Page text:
Preston Benson is making a bet that he can convince you to log off from Netflix, get off the sofa and get back into the cinema. Or the comedy club. Or the concert hall. In developing new venues in London that offer all three and more, the US entrepreneur reckons he can inject “a buzz and an atmosphere” back into struggling high streets, old industrial sites and residential blocks where neighbours barely pass the time of day.
Benson, a former accountant, is the founder of Really Local Group, a three-year-old redevelopment business that focuses on what the team calls “cultural infrastructure”: new sites including multiscreen cinemas with cheaper-than-normal tickets, room for music and comedy shows, coffee shops, bars and pop-up space for local food and goods.
With a business born during the uncertainty following the UK’s vote to leave the European Union, Benson thinks people will gravitate to such local, cultural amenities that he sees as having been lacking in many neighbourhoods.
Early projects for the company include The Gramophone, a complex centred on a three-screen cinema in developer U+I’s 17-acre Old Vinyl Factory site in Hayes, once home to record company EMI’s old headquarters.
The business is launching Catford Mews this summer in south east London, converting an old Poundland shop into a cinema and mixed-use venue. Lewisham Council exercised a break clause to terminate the struggling retailer’s lease and make way for the new development.
The company is also working with Bexley Borough Council on a cinema and library on Sidcup High Street, as well as converting a former Argos store in Reading into a cinema and eyeing a build-to-rent project in Canning Town.
EG caught up with Benson, who has held several real estate-focused roles since moving to London 14 years ago, about plans to grow Really Local Group, the prohibitive costs of going to the cinema, and the UK’s ongoing retail downturn.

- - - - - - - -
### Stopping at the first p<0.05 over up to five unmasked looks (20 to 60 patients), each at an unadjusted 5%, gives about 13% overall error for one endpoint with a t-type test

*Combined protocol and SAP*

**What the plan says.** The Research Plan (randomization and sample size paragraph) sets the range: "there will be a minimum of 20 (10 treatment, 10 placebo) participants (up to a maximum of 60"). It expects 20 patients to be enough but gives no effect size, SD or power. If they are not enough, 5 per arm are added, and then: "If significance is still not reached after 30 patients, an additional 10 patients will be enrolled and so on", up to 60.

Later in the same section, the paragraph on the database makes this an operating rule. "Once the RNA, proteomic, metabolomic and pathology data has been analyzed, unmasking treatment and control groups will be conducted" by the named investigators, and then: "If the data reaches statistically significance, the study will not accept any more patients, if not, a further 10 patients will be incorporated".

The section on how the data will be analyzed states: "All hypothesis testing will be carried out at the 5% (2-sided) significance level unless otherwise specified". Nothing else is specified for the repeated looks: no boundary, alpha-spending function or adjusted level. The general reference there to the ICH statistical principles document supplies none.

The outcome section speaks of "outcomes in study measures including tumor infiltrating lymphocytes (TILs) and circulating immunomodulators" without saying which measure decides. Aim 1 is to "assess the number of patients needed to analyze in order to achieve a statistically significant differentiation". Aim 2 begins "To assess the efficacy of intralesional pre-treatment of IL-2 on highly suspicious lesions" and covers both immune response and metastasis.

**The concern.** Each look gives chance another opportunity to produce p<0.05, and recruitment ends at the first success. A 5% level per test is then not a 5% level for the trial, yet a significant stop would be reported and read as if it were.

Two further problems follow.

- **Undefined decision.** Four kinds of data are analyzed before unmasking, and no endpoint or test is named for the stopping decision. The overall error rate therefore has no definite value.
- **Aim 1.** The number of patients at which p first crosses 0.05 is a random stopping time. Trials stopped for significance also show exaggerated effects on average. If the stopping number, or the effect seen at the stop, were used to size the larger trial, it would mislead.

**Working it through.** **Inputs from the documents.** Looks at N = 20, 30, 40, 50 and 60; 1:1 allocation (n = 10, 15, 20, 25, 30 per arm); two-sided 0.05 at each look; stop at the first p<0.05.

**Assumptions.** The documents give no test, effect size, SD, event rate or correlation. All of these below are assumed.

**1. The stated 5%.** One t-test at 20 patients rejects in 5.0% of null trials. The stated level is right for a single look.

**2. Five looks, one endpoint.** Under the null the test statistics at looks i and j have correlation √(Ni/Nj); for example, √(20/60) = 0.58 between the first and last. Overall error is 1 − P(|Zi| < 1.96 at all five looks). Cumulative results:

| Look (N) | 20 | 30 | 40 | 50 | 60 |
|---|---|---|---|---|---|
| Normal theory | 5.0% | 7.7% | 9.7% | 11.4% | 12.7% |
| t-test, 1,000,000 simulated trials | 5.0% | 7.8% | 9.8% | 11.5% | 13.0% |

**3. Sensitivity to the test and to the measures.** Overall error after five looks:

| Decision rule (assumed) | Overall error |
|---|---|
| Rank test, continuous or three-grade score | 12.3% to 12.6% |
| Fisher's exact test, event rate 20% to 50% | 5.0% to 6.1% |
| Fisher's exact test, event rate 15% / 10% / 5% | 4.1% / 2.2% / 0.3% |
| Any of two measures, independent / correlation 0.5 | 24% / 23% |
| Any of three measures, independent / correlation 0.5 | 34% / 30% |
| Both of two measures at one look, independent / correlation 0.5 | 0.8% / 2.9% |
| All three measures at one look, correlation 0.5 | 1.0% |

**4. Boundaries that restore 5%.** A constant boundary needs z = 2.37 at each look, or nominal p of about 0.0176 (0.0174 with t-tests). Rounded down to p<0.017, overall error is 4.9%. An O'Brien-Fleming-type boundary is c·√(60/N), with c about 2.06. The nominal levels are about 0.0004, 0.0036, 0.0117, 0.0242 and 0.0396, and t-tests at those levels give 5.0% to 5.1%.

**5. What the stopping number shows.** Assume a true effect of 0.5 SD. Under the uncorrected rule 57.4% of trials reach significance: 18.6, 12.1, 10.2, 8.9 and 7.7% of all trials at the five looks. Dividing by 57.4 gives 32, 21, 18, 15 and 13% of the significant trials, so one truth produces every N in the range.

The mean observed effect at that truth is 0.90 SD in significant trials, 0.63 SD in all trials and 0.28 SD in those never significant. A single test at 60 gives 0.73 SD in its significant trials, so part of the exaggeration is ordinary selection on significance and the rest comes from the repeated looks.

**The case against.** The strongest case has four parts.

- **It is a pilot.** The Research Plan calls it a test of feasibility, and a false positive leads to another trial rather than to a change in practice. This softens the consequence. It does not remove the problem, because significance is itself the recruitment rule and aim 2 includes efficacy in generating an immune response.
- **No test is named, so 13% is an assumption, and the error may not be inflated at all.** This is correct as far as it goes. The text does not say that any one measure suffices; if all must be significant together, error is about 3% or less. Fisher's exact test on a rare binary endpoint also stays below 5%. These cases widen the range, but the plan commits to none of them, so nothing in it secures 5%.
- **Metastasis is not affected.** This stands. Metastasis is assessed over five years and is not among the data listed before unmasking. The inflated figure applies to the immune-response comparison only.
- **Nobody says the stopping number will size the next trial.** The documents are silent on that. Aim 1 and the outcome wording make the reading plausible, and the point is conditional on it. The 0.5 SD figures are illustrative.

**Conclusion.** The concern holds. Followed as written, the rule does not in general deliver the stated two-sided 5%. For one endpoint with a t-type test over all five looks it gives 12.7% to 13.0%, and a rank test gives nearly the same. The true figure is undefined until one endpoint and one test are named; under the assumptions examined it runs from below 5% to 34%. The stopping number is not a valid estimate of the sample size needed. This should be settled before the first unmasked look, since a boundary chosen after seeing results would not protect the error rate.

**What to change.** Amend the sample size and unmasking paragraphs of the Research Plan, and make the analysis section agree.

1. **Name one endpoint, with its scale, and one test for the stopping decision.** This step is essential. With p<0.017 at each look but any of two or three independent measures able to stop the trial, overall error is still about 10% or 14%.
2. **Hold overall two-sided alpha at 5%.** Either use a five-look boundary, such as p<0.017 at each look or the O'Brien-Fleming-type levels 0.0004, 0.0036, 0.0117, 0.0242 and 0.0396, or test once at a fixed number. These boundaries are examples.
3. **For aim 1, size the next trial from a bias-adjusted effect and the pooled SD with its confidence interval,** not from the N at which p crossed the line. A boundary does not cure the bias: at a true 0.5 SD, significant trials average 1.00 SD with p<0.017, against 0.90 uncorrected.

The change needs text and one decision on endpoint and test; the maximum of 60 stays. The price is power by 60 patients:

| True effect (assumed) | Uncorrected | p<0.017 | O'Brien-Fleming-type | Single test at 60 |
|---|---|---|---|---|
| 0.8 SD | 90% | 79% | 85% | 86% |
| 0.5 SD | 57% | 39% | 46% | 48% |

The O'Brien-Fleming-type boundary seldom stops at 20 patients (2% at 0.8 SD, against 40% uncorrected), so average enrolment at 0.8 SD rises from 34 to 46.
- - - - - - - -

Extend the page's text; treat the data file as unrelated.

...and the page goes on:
Why did you start Really Local Group?
Having worked on the development and investment side for many years, I noticed some things that didn’t make sense. Where we’ve fallen down is on how we connect development to what the community wants. What does the community get out of a brand new shiny tower, or a BTR scheme?
Things took off after the Brexit vote in 2016. In every crisis there’s an opportunity. After that vote, when everyone was really down, it was probably the worst possible time to set up a business, but I went out to the market and tried to work out what I thought was missing.
With Brexit happening, the economy slowing down, and the weak retail market I started to think about a solution. In London I realised there were a lack of cultural amenities; areas with little or nothing to do.
What were your first moves?
I started going to developers whose marketing and branding led me to believe they would be interested in working with young, innovative companies. It was a case of going up to people, introducing myself and seeing if they were interested.
How are you funding the business?
Up until nine months ago I did everything on my own back. I didn’t bring staff on until I needed to; I worked in coffee shops. I took on seed funding of £500,000 last year, with another £1m secured this summer.
What is your pitch for the company?
There is no truly local cinema brand in London. You have your multiplexes and boutiques. Multiplexes are quite expensive, they are not a good use of space and boutiques are exclusive. We are creating a more affordable boutique experience, averaging at £6.50 a ticket. The most expensive ticket will be £9.99 on evenings in the weekends, and the cheapest £4.99. I think we’d give free membership to build-to-rent residents for schemes in BTR blocks.
Who are you talking to about new projects?
We’ve been approached by a number of BTR operators. People I’ve spoken to are working out if cinema rooms are really a good use of funds. Many say these rooms don’t get used, they’re not cool. Unlike a cinema room, we will bring a buzz and an atmosphere either in a separate building or a carved-out site.
How much do you expect to grow, and in what time frame?
We expect to scale up to 10 employees per site. Everyone at our sites works for the Really Local Group. I think we could have 20 of these open in five years. We won’t just be taking over old retail places; some will be new build. We do all the fit out and development in-house so it’s more efficient – we have cut out all the middlemen.
Where do you see the UK retail market going?
Sadly, we are nowhere near the bottom. Sites have always gone to the highest bidder with the strongest covenant. We are saying that doesn’t matter anymore; notions that Arcadia is too big to fail have gone. People are open-minded about trying new things and providing more local experiences for people.